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|More from HammerOfThor||Romance||PG||Positive||None|
|In the Spirit of Love|
July 27, 2013
"I have to do this."
Somewhere in the Southern Water Tribe
The snow crunched lightly beneath the man's feet. The shortness of his stride, as well as the slight raggedness in his path, revealed the extent of his years, but his steps were otherwise determined. He was well covered against the late evening cold, one of the requirements of living at the South Pole, and as he trudged further up the hill, he pulled his coat up higher to better protect his exposed face. His destination was difficult to see in the relative darkness, a slowly increasing glow over the top of the mound the only indication he was making any progress. As he came over the summit, the glow from the moon intensified, illuminating just how far he had travelled from the settlement near the base of the hill.
He had waited until that night to make his journey; only in the full glow could one truly appreciate the distance its light could reach. Staring intently up at the night sky, he hoped she would come. He had made the same journey many times before, each time in vain, and each time, he had returned from his trip a little less hopeful she would appear. He would try again, but he had begun to wonder after each journey just how many more times he could travel the same path.
He thought back to the very first time he had met her. A young man, idealistic maybe, sarcastic certainly. He had made a promise to protect her, a promise he had broken. She had chosen to accept her fate for the good of her people, but he always felt he could have done more, done more to ensure she wouldn't be placed in that position. He fought hard to keep back his tears, the memory of that night, so long ago, still painful to remember.
Several hours passed, and still the man waited, in spite of the chill he felt in the air. As every time he had made the journey, he did nothing, said nothing, just waited. But as he did, he began to wonder, as he had done several times before, whether he was doing the right thing. Would seeing her again help him move on, or just convince him further he should have done more? Would she ever appear, or was he simply chasing a lost dream? He stared out at the night sky again, trying to find an answer, as he had tried so many times before.
Several more hours passed, and still she did not come. He sat in silence, the source of light his only companion. The moon had been full on every other journey to the top of the hill he had made, but this night, this otherwise ordinary night, it seemed so much brighter, so much more, alive. Staring at, he almost felt like it was listening, as though it could hear him from so far away.
"I'm sorry," he said. He didn't know why he spoke, but something, a feeling, he didn't know where it came from, told him that he should.
"I'm sorry," he said again. "I'm sorry I couldn't save you. I'm sorry I didn't keep my promise to protect you. I should have done more. If I had done what I swore to do, you would still be alive. I have tried for so long to let go of this guilt, but letting go means accepting you are gone, means accepting I failed." He broke off, expecting something, anything, to happen. But nothing did. The sky was still clear, the moon still shining as brightly. Nothing to indicate that that feeling wasn't just in his head. Resigning himself to the fact that he had again made the journey in vain, he turned his back on the scene before him and began the journey back down the hill.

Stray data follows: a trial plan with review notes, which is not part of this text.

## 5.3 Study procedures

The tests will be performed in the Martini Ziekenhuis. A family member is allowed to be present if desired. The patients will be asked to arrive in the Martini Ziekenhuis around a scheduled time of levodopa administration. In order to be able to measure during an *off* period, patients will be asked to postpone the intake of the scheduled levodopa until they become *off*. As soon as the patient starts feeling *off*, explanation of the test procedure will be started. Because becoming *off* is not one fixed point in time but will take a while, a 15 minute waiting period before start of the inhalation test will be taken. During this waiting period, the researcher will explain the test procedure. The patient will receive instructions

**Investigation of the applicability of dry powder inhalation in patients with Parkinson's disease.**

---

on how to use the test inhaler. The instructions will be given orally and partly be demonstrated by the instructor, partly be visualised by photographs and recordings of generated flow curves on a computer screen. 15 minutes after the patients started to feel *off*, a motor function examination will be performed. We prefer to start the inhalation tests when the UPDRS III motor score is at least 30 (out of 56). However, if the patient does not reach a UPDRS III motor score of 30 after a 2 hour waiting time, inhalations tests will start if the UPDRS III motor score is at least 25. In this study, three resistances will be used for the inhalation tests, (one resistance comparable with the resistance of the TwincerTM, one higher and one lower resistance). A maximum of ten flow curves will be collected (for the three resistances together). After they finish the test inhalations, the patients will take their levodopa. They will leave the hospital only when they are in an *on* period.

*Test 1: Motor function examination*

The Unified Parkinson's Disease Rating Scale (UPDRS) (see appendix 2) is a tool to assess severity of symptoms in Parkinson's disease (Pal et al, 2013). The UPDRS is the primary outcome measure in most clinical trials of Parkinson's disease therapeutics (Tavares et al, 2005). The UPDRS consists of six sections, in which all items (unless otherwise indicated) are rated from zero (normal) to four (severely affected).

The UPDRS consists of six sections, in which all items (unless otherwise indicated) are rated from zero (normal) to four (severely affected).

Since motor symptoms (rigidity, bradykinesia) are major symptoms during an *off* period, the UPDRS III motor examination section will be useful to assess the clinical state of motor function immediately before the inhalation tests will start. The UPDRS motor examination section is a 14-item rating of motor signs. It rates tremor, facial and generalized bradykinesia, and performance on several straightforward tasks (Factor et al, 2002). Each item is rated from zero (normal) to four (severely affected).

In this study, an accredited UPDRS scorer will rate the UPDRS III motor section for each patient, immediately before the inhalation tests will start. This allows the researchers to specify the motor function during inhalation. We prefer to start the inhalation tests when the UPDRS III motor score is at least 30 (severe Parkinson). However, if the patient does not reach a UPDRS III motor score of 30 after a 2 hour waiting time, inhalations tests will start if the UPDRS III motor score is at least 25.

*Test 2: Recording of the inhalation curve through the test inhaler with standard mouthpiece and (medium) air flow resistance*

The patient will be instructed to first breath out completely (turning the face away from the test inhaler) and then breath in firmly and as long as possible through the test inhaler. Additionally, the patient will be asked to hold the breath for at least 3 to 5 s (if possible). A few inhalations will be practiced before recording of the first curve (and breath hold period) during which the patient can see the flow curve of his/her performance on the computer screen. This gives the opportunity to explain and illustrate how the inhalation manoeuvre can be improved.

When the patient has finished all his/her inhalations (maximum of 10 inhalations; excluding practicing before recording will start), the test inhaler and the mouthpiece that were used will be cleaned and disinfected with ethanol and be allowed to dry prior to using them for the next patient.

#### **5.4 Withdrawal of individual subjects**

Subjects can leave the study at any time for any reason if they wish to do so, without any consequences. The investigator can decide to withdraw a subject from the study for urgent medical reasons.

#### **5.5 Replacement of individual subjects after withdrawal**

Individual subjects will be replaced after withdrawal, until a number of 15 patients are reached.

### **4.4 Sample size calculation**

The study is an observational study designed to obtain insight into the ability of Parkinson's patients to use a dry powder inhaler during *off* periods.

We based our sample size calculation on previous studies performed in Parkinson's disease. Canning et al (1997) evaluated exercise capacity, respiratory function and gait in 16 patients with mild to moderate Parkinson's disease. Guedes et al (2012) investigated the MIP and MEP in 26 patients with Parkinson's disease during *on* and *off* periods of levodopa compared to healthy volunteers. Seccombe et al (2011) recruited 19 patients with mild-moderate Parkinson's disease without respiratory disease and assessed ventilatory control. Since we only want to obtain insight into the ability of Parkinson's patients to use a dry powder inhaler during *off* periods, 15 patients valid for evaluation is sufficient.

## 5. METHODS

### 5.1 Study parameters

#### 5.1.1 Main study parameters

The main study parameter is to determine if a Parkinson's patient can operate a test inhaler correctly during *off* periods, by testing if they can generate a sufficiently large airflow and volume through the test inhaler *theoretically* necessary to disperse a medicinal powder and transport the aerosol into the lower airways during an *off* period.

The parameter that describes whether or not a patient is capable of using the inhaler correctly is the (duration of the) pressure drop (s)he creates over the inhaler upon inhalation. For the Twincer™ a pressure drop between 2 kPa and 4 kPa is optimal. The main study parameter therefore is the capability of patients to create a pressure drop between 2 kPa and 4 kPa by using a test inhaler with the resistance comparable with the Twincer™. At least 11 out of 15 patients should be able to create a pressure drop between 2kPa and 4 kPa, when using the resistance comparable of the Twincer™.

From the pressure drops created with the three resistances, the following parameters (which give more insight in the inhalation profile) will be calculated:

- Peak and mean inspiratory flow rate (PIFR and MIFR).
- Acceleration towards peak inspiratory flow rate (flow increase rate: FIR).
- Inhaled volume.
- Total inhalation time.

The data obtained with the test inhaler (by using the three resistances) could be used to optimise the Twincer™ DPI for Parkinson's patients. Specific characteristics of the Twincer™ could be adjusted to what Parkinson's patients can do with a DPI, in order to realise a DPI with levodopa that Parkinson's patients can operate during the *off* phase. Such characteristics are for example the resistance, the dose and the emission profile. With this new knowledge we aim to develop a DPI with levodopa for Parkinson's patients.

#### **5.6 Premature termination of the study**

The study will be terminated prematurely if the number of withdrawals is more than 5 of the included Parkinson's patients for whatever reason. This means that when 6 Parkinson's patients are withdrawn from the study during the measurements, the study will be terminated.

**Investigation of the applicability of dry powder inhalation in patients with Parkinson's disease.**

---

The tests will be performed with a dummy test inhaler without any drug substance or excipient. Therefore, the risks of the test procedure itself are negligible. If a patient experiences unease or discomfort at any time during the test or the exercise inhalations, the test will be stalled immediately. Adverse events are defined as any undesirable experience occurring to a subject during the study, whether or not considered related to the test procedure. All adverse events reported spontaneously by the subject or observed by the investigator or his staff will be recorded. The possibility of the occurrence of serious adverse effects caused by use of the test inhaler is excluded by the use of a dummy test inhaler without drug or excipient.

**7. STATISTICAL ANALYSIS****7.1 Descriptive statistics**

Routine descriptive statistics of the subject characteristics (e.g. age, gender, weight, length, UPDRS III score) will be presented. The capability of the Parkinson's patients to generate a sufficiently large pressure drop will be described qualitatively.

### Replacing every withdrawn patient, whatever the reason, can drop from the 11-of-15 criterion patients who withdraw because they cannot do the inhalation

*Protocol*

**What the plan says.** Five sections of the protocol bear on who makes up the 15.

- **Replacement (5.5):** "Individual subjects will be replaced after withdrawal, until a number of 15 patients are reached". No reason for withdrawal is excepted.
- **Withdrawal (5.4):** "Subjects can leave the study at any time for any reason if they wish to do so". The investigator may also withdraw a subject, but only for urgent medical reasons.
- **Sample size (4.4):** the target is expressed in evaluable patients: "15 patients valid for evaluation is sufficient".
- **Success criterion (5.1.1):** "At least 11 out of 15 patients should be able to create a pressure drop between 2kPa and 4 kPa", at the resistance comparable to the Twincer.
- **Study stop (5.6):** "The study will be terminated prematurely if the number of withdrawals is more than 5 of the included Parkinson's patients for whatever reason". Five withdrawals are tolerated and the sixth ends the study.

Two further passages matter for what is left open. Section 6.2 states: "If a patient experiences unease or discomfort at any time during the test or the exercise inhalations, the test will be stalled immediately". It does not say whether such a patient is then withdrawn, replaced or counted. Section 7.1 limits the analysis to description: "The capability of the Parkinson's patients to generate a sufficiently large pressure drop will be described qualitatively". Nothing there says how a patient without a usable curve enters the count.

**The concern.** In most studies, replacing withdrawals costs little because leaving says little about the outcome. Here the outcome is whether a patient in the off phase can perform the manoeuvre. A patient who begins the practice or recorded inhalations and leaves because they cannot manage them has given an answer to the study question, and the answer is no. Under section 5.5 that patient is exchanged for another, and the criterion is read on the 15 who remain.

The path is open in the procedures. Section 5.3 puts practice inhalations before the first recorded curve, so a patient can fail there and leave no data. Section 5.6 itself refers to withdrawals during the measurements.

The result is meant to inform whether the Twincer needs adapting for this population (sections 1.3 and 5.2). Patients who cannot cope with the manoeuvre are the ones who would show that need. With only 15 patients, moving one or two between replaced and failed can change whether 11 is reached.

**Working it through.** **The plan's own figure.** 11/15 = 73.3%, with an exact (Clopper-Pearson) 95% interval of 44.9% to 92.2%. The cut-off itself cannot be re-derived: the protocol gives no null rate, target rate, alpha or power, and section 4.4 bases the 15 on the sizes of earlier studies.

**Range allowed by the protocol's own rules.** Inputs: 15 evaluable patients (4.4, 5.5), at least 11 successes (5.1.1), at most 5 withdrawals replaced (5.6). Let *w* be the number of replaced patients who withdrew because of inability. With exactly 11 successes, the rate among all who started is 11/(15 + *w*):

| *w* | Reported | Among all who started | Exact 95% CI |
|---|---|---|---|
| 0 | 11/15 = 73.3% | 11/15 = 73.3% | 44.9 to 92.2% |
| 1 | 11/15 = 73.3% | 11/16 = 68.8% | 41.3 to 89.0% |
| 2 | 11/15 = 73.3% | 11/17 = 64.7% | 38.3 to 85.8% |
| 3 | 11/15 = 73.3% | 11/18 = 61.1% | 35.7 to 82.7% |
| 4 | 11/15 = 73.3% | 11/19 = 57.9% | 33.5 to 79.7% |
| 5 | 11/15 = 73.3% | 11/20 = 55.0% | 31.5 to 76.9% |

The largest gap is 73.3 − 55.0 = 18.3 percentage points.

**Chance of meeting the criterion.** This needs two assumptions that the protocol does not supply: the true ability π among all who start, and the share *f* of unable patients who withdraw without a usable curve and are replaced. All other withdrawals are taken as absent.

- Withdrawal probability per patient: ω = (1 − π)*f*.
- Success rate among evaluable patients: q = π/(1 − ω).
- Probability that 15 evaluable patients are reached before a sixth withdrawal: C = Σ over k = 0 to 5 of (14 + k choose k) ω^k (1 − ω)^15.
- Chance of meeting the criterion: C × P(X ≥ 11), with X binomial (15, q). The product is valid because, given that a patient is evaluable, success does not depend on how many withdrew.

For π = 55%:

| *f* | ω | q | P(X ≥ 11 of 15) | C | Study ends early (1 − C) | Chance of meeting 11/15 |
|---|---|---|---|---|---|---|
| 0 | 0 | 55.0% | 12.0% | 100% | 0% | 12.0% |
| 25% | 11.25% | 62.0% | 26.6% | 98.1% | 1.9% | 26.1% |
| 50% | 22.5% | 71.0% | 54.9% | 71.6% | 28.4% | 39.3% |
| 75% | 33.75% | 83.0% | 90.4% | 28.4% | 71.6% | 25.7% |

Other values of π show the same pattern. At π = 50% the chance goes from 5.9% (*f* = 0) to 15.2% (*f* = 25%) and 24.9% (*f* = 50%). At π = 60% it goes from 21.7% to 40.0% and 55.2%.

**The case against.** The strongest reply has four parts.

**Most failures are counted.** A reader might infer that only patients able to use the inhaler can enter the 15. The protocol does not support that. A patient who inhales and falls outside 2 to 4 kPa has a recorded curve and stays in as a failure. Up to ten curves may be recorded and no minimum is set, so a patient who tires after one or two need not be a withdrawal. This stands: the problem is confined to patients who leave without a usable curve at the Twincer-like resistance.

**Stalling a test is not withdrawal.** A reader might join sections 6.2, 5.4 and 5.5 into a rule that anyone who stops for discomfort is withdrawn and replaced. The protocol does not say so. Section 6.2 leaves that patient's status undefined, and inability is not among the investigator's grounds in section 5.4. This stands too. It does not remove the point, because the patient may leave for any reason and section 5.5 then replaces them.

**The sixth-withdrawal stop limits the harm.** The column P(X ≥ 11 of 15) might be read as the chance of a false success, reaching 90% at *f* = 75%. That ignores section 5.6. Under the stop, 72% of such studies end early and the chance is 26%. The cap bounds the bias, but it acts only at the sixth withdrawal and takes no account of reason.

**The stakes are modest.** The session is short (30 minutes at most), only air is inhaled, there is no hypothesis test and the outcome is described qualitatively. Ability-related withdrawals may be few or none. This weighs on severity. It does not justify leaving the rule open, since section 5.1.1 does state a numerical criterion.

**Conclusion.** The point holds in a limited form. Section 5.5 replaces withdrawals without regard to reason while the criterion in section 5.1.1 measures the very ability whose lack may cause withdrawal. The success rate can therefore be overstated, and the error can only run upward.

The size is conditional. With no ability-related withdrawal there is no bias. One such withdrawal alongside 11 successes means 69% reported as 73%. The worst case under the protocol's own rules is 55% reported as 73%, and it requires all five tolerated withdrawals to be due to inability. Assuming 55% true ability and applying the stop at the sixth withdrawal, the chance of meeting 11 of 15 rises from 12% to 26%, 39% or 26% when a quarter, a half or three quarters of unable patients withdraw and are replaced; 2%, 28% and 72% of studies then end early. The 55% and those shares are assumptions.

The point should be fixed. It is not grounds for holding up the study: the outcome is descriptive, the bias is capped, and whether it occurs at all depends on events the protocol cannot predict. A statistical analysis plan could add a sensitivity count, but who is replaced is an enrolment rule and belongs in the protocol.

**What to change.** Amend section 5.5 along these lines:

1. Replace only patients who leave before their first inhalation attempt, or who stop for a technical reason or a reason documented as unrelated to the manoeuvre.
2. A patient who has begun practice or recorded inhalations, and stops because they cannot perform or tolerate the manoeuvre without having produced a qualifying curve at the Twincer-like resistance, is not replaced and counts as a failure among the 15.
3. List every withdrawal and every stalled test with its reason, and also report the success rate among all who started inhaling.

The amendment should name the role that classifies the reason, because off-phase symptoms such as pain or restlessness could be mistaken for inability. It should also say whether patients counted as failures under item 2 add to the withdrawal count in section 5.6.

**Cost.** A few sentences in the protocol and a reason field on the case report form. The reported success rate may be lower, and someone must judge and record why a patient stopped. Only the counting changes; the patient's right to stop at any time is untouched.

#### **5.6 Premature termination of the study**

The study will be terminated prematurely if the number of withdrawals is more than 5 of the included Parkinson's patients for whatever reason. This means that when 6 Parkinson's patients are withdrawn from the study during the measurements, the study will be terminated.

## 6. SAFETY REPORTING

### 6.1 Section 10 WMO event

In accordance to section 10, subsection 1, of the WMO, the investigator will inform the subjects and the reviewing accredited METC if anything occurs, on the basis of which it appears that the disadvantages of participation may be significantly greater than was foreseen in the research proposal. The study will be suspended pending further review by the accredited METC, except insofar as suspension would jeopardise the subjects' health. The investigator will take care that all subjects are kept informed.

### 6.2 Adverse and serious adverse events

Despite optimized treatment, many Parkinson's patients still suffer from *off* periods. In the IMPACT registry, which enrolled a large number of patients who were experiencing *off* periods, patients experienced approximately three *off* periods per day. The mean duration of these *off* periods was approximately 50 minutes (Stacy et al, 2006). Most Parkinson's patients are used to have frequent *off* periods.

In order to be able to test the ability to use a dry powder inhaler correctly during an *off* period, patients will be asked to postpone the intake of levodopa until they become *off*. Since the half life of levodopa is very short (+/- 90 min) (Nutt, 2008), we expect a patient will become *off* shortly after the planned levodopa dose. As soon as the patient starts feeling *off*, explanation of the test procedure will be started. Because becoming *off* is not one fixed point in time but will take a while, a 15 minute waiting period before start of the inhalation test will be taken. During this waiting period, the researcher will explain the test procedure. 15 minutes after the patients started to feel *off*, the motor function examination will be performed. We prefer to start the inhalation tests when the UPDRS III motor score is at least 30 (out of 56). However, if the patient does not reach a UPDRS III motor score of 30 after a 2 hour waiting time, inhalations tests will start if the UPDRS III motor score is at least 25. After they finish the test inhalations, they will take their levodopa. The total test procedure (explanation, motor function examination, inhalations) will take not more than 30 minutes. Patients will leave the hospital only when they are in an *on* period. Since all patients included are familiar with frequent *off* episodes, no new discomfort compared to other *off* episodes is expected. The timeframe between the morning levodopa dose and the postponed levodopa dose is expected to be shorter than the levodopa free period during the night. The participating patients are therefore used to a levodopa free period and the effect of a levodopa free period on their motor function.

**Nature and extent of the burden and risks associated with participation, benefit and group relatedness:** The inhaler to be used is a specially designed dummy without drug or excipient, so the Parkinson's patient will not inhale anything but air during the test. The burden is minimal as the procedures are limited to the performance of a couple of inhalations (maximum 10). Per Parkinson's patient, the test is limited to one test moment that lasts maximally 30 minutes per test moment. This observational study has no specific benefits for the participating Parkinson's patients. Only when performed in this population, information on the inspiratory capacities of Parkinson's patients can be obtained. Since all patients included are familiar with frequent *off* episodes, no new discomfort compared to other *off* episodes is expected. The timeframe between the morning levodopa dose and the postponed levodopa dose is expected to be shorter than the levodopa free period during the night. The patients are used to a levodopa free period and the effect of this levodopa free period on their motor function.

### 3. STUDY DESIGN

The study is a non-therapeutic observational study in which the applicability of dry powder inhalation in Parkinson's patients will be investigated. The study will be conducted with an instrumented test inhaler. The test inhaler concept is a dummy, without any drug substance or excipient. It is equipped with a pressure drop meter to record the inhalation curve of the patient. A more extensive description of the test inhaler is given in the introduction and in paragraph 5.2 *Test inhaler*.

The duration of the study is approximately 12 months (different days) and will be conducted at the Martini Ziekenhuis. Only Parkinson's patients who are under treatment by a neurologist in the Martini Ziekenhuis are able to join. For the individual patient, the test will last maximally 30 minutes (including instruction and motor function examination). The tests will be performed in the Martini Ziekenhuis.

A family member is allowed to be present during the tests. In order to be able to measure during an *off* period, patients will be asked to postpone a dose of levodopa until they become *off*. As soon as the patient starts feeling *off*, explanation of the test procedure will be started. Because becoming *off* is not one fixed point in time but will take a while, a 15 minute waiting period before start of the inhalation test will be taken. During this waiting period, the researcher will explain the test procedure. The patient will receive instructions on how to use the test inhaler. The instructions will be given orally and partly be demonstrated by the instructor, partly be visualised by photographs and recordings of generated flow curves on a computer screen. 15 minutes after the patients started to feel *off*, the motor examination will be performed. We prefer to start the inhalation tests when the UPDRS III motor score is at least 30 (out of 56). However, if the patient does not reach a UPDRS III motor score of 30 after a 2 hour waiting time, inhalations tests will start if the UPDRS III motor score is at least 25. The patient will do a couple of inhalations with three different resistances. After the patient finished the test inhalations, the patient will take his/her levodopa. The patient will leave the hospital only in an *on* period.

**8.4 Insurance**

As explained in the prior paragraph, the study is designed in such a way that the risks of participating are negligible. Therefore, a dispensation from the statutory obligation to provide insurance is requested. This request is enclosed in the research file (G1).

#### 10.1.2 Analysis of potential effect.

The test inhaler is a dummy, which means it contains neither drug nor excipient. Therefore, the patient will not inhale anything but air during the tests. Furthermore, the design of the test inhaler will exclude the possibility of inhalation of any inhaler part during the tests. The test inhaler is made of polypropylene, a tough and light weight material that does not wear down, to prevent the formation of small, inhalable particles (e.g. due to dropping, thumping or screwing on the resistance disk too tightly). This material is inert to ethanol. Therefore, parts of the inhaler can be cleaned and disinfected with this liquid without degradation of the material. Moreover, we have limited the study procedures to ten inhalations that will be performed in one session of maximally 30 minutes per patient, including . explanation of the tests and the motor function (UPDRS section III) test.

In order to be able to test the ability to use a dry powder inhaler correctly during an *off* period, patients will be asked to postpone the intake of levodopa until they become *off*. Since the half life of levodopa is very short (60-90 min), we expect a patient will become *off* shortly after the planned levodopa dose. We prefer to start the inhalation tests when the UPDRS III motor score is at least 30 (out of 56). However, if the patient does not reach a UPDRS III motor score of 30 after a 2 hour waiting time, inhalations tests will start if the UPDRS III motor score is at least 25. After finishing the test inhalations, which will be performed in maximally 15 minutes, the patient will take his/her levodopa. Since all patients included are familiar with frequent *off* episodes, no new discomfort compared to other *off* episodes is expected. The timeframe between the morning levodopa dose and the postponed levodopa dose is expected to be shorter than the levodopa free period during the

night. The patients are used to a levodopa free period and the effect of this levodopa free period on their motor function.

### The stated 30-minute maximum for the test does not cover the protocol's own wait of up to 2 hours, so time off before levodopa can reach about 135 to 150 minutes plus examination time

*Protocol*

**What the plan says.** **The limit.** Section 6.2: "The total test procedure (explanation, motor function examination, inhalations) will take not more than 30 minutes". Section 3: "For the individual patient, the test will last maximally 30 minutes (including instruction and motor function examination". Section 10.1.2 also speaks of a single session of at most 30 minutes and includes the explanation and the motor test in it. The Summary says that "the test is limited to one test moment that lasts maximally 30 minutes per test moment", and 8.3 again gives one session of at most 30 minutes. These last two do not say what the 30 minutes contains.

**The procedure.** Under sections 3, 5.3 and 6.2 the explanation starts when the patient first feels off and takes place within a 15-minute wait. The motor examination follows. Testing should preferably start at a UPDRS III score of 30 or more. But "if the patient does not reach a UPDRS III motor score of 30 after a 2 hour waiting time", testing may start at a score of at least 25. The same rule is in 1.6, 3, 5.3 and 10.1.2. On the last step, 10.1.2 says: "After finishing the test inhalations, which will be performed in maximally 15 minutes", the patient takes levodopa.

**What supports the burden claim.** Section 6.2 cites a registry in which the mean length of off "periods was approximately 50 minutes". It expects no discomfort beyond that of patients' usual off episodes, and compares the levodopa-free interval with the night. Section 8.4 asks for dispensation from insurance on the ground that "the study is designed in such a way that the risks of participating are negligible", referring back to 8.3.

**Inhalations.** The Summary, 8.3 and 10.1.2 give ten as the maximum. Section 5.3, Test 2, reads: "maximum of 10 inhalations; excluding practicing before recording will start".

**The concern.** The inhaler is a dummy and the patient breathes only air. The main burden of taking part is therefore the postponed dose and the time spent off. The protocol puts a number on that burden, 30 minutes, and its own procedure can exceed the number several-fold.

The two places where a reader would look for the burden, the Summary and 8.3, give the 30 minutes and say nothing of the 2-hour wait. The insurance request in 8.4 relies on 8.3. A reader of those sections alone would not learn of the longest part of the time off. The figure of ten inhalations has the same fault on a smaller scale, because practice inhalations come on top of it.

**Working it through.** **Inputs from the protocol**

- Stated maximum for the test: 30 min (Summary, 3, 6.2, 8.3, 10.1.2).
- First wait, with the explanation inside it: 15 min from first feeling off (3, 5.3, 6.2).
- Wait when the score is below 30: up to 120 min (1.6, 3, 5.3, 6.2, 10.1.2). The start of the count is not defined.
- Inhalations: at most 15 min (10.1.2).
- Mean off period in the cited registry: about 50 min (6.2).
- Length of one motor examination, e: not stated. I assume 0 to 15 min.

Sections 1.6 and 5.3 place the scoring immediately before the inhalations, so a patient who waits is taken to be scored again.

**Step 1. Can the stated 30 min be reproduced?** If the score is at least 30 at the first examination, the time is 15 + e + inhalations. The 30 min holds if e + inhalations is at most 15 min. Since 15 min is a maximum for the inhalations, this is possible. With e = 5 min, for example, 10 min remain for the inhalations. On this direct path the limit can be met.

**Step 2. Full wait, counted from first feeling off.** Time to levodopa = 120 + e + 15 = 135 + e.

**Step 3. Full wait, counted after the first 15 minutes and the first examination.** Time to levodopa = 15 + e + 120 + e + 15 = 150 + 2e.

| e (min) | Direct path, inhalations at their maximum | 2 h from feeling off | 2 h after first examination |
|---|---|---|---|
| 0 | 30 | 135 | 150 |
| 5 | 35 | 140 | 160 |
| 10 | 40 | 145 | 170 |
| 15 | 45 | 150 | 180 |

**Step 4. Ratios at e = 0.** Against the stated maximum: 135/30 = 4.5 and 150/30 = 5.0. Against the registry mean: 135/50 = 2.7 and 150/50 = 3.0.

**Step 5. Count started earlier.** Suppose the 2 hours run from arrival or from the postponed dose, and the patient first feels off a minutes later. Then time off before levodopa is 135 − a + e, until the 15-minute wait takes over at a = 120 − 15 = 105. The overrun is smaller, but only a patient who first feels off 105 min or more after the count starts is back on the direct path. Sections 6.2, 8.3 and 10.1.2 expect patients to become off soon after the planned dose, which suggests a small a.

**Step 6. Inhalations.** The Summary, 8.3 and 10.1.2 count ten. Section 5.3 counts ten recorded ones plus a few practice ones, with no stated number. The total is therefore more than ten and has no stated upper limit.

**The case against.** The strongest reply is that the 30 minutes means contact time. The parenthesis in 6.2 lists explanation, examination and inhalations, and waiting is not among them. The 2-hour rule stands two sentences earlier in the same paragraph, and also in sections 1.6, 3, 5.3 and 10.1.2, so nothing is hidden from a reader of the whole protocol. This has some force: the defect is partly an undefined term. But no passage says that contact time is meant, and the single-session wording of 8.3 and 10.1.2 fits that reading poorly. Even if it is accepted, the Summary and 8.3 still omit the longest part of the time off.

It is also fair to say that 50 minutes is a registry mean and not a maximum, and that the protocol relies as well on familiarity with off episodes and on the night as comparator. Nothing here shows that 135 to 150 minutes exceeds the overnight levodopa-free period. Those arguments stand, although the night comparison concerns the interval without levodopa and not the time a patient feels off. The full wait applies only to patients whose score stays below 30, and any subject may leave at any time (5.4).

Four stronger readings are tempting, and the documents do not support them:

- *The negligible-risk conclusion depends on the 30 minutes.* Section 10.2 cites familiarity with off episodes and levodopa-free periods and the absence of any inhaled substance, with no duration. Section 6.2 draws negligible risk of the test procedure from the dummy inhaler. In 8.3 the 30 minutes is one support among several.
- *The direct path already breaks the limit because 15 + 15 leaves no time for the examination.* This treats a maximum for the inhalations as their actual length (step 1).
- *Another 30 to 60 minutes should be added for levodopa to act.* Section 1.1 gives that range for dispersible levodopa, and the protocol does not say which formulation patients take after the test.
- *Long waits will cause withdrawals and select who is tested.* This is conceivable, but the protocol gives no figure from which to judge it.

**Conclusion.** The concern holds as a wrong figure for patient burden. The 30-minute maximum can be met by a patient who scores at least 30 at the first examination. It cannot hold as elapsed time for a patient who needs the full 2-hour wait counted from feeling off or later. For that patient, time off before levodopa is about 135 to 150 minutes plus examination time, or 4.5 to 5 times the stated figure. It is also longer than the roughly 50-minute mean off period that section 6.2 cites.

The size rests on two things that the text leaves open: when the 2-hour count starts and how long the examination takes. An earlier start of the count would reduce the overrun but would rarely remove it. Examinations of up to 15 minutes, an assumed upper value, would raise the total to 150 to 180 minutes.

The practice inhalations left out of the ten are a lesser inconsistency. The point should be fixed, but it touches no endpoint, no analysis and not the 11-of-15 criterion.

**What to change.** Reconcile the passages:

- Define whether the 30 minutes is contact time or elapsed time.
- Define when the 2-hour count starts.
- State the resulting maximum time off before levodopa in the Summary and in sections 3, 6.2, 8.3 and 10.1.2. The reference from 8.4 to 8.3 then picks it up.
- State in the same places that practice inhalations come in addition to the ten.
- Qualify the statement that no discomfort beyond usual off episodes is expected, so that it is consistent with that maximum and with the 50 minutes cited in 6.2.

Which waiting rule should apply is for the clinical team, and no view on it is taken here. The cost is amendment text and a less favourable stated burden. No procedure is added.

He turned at the sound of his name, and found her floating there, shining brightly, just as he had hoped for so long she would. She looked at him, her youth a deep contrast to his own advancing years, but her eyes seemed far older, seemed to know far more than her years suggested.
"You finally came," he said, his voice slightly more shaky than he would have hoped. "I had begun to think you never would."
I felt it was time.
"I'm sorry I couldn't..."
I heard what you said. You never failed me Sokka. You did your duty, as I did mine. I am never gone, I will always be listening. And I will always love you.
The man felt overwhelmed with emotion, overwhelmed that she had appeared after all this time. In the end, he could manage to utter only a single word.
- This one-shot is a slight departure from the stuff I usually write, but I thought I'd challenge myself to try something outside my comfort zone. I'll admit it wasn't easy, but I hope you enjoyed it.
- The basic plot for this story came in two parts. I came up with the idea of setting it around Sokka near the end of his life, and as I was brainstorming ideas for what I could write about, I thought about things he might have regretted during his life. After re-watching the last episode of Book One: Water, I decided to explore how an elderly Sokka might feel about the circumstances surrounding Yue's death. From there, the story blossomed.
- The word count for this story is 786.
- The opening paragraph was my favourite to write, mainly because it allowed me to explore a lot of visual imagery, and really set the scene for the story.
- The story received a score of 9.1 in Ty's one-shot competition, and won its writer the award for "Writing out of His Comfort Zone".
For the collective works of the author, go here.